The first online course platforms were designed by specialists in artificial intelligence. Sebastian Thrun, a former Google alumnus and professor of computer science at Stanford and Andrew Ng, also a professor at Stanford and co-founder of Google Brain, have both founded their own online education startups: Udacity and Coursera respectively. Thrun claims to have founded Udacity as an “antidote to the revolution brought about by artificial intelligence.” As for Ng, he believes that artificial intelligence researchers have a responsibility to find solutions to the potential problems caused by their research, and states that Coursera is his own contribution.
For professional training, several companies are also trying to set an example, including Salesforce. “We have implemented Salesforce Trailhead, a completely free training program, to enable individuals who are not technicians, who do not have specific artificial intelligence skills, to learn how to use the tools that will allow them to be more effective in their work,” said Sarah Franklin, vice president of Trailhead. Several large American companies, such as Walmart and AT&T, have also developed similar programs. However, according to James Manyika, the efforts made by companies remain insufficient for the time being. “The expenditure of public and private organisations on vocational training has decreased over the last twenty years. And they were already pretty low at the time! It is thus imperative that companies change their strategy in this area.
Ethics in Menlo Park
Even so, the arrival of artificial intelligence on the labor market is not just about employability. As computers and algorithms become increasingly important in the labor market, there is also the question of their reliability. Although they are often considered infallible and impartial, algorithms can, like their human designers, make mistakes or be biased in their decisions. In her book Weapons of Math Destruction, mathematician Cathy O’Neil shows that the algorithms used by American courts and police to predict crime, and by insurance companies to determine risks and calibrate their rates, are often biased towards the most disadvantaged populations. “The fact is rarely mentioned, but to train algorithms to help decision-making, it is often the same data set that is used by different actors who create the algorithms. So, if there are gaps in this starting game, biases in decision-making can quickly proliferate,” James Manyika explained. “Since algorithms are designed by humans, the data chosen to train them is less likely to be perfectly neutral,” he continued.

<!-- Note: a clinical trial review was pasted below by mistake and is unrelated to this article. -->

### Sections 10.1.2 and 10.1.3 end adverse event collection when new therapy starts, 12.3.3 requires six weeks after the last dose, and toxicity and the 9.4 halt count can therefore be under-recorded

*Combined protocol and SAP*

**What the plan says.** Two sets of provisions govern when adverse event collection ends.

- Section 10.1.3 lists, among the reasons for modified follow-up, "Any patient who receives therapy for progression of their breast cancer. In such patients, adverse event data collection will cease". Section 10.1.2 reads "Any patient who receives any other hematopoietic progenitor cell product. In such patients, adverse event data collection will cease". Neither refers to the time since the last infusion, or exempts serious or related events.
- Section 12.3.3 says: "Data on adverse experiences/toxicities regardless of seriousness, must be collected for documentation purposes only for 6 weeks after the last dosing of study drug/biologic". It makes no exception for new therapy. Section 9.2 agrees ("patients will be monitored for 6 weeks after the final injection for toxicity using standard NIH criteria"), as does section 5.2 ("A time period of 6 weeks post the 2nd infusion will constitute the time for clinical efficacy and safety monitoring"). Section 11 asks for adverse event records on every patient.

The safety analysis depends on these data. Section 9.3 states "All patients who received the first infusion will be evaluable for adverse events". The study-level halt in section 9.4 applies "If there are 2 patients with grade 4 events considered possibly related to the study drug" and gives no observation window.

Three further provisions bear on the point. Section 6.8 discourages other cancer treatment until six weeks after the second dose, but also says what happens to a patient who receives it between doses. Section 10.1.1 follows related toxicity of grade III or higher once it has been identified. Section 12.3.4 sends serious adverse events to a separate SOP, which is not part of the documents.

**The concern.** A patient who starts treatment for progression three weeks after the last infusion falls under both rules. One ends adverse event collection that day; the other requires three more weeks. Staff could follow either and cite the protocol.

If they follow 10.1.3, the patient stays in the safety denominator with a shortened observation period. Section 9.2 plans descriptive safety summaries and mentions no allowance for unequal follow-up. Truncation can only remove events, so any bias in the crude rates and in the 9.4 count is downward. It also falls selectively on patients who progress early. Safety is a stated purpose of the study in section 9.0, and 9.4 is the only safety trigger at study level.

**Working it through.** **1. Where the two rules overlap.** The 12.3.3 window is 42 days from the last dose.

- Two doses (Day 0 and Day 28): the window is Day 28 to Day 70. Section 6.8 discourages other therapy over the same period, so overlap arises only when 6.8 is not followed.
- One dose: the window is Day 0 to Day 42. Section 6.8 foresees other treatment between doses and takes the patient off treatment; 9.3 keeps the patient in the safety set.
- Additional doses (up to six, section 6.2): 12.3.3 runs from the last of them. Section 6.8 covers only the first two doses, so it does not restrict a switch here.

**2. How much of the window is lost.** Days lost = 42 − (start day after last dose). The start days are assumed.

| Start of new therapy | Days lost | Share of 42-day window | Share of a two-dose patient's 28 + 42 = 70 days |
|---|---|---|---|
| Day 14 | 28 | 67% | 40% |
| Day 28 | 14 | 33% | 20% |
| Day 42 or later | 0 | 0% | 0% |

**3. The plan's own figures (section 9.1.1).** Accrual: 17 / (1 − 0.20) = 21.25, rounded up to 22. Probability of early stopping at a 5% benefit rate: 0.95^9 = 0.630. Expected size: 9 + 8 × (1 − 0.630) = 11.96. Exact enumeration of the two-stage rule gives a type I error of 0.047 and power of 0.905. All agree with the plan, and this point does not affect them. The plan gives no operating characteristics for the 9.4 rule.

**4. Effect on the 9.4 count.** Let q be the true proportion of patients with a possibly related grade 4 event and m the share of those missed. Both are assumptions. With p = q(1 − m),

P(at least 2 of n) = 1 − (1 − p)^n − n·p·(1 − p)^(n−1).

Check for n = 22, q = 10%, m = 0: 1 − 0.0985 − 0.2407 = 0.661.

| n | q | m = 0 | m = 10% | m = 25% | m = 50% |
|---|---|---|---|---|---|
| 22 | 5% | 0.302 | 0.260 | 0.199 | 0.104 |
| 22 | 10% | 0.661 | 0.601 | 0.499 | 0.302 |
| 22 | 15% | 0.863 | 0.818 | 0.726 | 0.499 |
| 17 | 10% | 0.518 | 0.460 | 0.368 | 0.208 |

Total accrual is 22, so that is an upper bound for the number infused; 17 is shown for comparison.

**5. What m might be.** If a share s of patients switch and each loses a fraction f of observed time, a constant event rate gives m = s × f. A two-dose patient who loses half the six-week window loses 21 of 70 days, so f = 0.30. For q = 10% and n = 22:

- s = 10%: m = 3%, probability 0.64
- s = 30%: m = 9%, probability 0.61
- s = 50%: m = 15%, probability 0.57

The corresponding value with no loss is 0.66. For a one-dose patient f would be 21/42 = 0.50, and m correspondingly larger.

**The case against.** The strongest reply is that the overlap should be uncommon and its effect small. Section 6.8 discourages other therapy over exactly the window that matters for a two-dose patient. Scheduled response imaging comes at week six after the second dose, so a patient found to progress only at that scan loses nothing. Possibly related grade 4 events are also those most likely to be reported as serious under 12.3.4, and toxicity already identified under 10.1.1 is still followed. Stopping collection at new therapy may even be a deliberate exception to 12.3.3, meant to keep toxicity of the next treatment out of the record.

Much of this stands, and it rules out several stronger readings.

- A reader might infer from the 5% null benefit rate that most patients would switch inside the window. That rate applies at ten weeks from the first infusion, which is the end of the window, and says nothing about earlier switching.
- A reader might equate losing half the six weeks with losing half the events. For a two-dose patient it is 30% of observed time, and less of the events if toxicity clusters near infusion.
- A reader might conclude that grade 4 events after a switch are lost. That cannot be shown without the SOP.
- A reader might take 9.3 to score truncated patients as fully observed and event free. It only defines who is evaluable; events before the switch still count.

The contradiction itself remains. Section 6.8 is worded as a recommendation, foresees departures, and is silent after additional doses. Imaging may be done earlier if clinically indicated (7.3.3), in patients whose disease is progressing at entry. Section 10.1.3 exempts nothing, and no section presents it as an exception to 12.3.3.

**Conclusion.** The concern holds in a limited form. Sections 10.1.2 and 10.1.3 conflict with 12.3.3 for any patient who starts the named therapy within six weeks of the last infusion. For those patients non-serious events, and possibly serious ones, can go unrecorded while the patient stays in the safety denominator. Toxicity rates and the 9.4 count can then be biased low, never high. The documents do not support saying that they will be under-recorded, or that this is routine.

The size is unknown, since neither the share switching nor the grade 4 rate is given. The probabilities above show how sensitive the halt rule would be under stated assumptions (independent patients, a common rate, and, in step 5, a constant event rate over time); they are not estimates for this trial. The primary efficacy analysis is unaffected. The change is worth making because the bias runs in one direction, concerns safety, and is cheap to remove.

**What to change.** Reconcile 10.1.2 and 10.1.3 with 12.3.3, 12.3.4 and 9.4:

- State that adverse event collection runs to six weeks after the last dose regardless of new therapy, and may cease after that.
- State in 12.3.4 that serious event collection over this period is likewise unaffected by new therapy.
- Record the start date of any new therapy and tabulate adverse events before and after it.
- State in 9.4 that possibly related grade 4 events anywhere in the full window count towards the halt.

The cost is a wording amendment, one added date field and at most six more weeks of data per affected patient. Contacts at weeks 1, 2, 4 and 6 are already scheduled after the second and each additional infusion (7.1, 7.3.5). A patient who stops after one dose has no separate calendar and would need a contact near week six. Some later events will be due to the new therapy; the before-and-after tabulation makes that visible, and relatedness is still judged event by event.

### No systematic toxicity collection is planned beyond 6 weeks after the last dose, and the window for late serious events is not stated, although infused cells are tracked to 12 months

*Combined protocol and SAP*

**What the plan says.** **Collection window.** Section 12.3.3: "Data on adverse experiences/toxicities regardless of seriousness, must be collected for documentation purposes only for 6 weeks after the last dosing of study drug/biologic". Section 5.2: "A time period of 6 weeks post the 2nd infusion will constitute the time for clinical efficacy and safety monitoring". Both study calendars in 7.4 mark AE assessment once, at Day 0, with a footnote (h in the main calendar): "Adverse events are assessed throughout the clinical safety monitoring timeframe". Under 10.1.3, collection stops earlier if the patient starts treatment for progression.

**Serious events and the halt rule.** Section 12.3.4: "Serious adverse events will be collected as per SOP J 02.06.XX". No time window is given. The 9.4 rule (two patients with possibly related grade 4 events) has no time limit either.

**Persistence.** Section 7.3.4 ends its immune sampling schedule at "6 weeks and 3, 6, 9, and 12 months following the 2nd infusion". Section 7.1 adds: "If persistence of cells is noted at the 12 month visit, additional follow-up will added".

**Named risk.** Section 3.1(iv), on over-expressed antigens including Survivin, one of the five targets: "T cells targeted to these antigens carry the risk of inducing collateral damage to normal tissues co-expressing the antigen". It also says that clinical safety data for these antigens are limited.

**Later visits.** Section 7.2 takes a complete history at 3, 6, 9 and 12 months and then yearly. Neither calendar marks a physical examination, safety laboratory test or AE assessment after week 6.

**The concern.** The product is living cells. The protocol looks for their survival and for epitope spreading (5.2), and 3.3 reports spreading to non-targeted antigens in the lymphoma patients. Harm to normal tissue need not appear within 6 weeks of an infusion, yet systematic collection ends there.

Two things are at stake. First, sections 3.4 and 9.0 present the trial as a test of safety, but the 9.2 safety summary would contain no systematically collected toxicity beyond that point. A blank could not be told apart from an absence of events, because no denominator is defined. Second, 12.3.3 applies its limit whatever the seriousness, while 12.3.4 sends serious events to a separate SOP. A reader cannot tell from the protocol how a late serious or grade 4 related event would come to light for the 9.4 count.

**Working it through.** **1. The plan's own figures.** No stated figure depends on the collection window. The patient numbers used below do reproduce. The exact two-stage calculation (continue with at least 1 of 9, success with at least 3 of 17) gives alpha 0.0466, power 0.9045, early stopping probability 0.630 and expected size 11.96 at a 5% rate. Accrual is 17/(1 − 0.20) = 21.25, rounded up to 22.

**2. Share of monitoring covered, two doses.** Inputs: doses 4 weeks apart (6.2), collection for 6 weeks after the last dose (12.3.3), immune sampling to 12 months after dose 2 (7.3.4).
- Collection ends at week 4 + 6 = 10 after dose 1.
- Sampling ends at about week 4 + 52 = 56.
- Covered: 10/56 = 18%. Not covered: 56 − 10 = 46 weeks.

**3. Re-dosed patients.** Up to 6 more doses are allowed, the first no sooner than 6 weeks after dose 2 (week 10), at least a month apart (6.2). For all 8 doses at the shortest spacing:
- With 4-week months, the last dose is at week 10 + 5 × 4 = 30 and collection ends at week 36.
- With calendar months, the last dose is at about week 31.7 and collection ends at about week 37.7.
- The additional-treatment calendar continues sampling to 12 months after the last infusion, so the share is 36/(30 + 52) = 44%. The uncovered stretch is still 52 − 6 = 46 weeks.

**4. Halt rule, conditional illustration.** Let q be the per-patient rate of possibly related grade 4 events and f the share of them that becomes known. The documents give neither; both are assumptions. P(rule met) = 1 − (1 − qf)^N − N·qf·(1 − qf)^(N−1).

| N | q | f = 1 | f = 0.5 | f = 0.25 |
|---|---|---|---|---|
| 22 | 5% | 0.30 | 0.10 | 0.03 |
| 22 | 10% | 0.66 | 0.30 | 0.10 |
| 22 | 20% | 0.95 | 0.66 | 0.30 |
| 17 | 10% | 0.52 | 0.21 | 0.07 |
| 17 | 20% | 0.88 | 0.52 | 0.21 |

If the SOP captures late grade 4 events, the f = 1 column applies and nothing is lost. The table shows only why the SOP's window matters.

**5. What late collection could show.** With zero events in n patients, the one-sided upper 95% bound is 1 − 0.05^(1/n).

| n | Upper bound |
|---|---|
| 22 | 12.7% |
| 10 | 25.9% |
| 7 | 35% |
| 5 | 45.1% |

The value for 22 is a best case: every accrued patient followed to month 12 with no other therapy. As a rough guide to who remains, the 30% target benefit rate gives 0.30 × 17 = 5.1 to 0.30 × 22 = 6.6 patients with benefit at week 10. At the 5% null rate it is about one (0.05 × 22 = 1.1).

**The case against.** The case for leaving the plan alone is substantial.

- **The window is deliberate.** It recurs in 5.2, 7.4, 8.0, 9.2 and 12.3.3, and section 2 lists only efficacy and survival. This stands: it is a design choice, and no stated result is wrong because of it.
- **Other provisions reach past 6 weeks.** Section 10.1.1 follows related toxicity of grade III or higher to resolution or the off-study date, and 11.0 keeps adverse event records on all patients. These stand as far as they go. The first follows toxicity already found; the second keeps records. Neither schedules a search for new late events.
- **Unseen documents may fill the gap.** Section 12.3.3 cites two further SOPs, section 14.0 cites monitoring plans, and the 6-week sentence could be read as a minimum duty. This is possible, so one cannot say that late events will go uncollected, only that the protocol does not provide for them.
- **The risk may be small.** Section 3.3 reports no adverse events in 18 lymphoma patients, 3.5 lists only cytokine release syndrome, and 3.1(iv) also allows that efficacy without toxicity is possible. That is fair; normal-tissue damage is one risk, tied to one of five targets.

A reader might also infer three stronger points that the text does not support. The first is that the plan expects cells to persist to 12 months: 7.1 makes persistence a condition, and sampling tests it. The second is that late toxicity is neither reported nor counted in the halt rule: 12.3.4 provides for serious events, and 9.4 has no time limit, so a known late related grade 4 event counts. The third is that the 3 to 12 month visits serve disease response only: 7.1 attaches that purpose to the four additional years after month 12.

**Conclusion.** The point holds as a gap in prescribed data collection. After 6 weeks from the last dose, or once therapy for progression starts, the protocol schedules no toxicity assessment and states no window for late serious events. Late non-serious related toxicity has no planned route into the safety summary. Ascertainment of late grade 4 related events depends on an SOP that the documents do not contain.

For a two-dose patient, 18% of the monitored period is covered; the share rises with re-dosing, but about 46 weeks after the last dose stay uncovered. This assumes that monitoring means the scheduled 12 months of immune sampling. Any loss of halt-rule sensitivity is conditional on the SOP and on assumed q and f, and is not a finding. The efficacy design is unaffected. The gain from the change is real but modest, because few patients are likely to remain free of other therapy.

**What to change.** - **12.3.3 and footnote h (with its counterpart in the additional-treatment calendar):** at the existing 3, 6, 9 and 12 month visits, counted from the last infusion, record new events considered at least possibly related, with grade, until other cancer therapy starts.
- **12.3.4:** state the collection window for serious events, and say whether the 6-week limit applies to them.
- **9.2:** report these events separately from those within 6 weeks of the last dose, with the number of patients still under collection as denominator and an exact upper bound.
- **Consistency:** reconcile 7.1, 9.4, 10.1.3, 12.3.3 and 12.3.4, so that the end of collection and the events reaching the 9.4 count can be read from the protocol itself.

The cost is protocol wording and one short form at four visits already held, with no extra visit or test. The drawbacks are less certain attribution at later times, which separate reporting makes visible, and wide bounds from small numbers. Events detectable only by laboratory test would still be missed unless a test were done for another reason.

“It’s a complex debate, because algorithms can also allow humans to make better decisions,” added Timnit Gebru, a Google Brain researcher in charge of the ethics of artificial intelligence at Google. “For example, a company called HigherVue uses artificial intelligence to support human resources. Algorithms automatically select the most promising candidates for a given position so that human resources can interview them. They say that their solution allows them to have a more diversified workforce. The risk being, in the near future, to find itself with a company of this kind having a monopoly on this service, any potential bias in its algorithm can therefore have devastating effects. To avoid this, I believe it is essential to have a government agency responsible for auditing such solutions before they are deployed.”
For Sarah Franklin, it is also the responsibility of new technology companies to ensure that these algorithms work properly. “It is up to companies to mobilize on this subject. Setting up departments dedicated to the ethics of artificial intelligence can be a good start. It is also essential to provide free educational opportunities for as many people as possible to become familiar with these technologies, so that more of us can take part in the discussion. “According to Timnit Gebru, the demand must also come from the public and pressure groups, which have successfully begun to mobilize. “Over the past year, the media and civil society have shown growing interest in the challenges posed by new technologies, around cybersecurity on the one hand and the ethics of artificial intelligence on the other. Companies are becoming aware that they must be cautious in the deployment of their solutions, promoting artificial intelligence that is in line with human values and equity.” In September 2016, Amazon, Facebook, Google, Microsoft and other technology companies created a partnership to promote ethical artificial intelligence.